Last October, the Equal Employment Opportunity Commission sued the American Ballet Theatre in U.S. District Court.
The suit was based upon an age discrimination claim filed by a Local 802 member. He was a 74-year-old non-tenured trumpet player who had been abruptly terminated by the ABT in 2005 and then replaced by a younger musician.
At the time, Allegro chose not to report on the suit until both sides had argued the case. We didn’t want to name the member and we didn’t want to sensationalize the case. In this column, I’d like to write about how the situation was settled.
Before we go further with this particular case, I’d like to back up and give some information about how EEOC cases work.
The EEOC is a federal agency whose mission is to prevent employment discrimination based on factors such as age, sex or race. When workers feel they have been discriminated against, they file a complaint with the agency.
But the vast majority of discrimination complaints are found to be without merit as soon as the EEOC completes its investigation. These claims are deemed to be lacking probable cause that a violation of the anti-discrimination laws has occurred. The claimant receives a “no cause” determination.
Claimants may pursue the claim further. However, they only have 90 days to initiate a lawsuit on their own behalf in federal court — and most do so at considerable personal expense. Failure to commence suit within that time frame will result in the forfeiture of the claim.
On the other hand, when the EEOC finds that there actually is evidence supporting the existence of a statutory violation, the claimant receives a “probable cause” determination. If the claim is not voluntarily resolved, the claimant is still required to initiate suit within 90 days. The probable cause determination, however, gives the litigant a considerable tactical advantage.
Of the very small percentage of claims found having probable cause by the EEOC, an even smaller percentage are actually pursued by the EEOC through suit.
If the EEOC decides to initiate suit, the claimant enjoys the dual benefits of free legal representation and the formidable resources of the federal government.
Most often the EEOC will pursue claims it believes have significant public interest since part of the EEOC’s Congressional mandate is to educate and increase public awareness of the application of civil rights laws.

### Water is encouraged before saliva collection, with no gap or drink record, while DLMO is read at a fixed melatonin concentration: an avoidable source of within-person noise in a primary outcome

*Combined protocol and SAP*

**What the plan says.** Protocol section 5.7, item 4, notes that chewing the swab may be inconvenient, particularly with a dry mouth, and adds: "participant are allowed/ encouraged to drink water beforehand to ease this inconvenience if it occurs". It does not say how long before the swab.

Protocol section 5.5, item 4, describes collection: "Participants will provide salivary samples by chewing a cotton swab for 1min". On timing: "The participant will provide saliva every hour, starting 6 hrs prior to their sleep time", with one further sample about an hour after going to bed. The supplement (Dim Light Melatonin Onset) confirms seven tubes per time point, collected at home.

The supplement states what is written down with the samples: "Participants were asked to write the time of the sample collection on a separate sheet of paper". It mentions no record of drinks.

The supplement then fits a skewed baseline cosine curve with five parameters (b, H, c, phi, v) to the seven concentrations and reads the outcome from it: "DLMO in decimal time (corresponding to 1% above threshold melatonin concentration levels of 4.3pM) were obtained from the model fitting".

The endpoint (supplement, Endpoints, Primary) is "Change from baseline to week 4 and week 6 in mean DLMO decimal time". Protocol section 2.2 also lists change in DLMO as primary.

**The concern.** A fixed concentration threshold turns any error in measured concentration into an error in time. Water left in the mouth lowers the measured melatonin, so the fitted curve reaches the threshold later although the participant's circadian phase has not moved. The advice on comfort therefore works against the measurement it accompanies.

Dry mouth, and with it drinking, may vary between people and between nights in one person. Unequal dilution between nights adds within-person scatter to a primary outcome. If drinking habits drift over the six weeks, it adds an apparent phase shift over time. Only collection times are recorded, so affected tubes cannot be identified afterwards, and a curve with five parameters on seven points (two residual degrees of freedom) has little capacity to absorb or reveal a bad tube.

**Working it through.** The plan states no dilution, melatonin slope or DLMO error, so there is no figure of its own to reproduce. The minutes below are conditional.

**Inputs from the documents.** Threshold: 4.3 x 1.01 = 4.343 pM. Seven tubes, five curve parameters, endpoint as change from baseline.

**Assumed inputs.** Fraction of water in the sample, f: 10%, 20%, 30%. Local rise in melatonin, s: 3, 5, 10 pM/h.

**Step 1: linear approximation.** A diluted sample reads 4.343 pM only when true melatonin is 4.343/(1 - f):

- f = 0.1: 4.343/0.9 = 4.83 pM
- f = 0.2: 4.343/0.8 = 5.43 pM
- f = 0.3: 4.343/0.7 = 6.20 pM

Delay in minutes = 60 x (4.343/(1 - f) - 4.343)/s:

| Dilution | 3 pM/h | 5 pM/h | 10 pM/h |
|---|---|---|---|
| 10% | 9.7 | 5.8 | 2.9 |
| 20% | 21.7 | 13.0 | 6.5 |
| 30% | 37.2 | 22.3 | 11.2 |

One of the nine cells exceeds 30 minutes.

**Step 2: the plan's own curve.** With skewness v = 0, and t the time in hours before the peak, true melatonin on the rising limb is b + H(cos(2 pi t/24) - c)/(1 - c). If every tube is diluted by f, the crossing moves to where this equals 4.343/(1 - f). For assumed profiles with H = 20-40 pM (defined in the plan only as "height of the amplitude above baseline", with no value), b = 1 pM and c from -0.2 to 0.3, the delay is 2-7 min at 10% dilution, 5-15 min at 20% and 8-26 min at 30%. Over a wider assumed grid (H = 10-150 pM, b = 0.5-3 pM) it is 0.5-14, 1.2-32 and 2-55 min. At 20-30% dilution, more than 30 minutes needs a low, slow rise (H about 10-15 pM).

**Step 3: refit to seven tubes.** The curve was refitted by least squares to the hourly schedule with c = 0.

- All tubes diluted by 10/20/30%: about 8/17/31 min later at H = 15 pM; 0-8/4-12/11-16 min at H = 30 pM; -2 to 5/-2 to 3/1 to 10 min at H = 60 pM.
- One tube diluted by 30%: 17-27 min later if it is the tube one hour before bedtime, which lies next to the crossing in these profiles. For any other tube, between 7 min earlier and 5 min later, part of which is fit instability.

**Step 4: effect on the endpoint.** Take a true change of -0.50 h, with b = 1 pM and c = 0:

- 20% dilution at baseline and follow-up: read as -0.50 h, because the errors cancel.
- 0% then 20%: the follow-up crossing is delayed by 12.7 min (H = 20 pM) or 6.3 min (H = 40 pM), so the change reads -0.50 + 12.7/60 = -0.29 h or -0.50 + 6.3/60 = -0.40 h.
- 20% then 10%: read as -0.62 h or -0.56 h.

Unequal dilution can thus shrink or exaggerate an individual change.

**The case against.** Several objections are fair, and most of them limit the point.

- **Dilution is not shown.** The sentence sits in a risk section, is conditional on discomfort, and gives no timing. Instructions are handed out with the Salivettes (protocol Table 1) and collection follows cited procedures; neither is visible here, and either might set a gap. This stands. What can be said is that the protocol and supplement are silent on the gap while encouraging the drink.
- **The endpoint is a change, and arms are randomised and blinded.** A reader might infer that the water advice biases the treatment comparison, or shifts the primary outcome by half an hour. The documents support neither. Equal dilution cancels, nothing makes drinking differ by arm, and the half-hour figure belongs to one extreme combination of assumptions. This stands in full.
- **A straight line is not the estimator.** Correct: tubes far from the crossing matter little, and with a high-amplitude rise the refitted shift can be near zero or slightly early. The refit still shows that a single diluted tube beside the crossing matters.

For this reason, when the EEOC initiates litigation it seeks public exposure of the suit and details the nature of the suit in press releases issued to the media.
THE CASE AT HAND
Now let’s return to the case of the 74-year-old Local 802 member who was fired by the American Ballet Theatre.
It’s remarkable that the EEOC itself chose to pursue this claim. Remember, that’s very rare!
However, the case never made it to court.
Upon the consent of all parties — including the claimant — the dispute was submitted by the court to early mediation.
A mediator serves as a facilitator and catalyst for voluntarily resolution of a dispute. Whereas an arbitrator has authority to issue a final and binding determination, a mediator has no authority to render any binding determinations.
However, mediators serve as a go-between for parties who are often deadlocked in diametrically opposed views of the merits of a dispute. Mediators provide a fresh perspective based upon information they receive from both parties.
The benefits of early mediation are obvious since it is best to seek quick resolution of a legal action before the parties invest considerable resources in the litigation.
At the claimant’s request, I assisted in representing him during the course of this mediation.
The mediator was Vivian Berger, professor emerita of law at Columbia University. She is extremely well-versed in employment law and also had substantial experience and success mediating suits initiated by the EEOC.
The mediation took place over the greater portion of one day and in fact successfully resulted in a voluntary consent decree, which most likely will be entered as a federal court order before the publication of this article.
The consent decree contains a “non-admissions clause.” The American Ballet Theatre had ardently argued that it did not violate the Age Discrimination Employment Act and is not admitting liability.
Other features of the decree, which are required in all settlement agreements promulgated by the EEOC, are:
- The ABT is barred from discriminating against any of its employees on the basis of their age.
- The ABT will be monitored periodically by the EEOC to make sure the company complies with the Age Discrimination Employment Act.
- All supervisory staff must take mandatory training about federal and state discrimination statutes.
The decree also provides for a modest back pay award for the claimant, who did not seek reinstatement of his job.
Like any good settlement agreement, both parties left the mediation feeling to some extent dissatisfied with the result.
Nonetheless, I believe that this decree, with all its beneficial features, will do much to ensure that all ABT employees, including orchestra members, will work in a discrimination-free work environment.
I applaud all the parties to this mediation. Despite their differences they amicably achieved resolution of this vigorously disputed claim. I was particularly impressed with the mediator, Vivian Berger, who was instrumental in convincing the parties to enter into the decree.
Harvey Mars is one of Local 802’s lawyers. Legal questions are welcome from 802 members. E-mail them to JurMars566@aol.com. Nothing in this article should be construed as formal legal advice given in the context of an attorney-client relationship.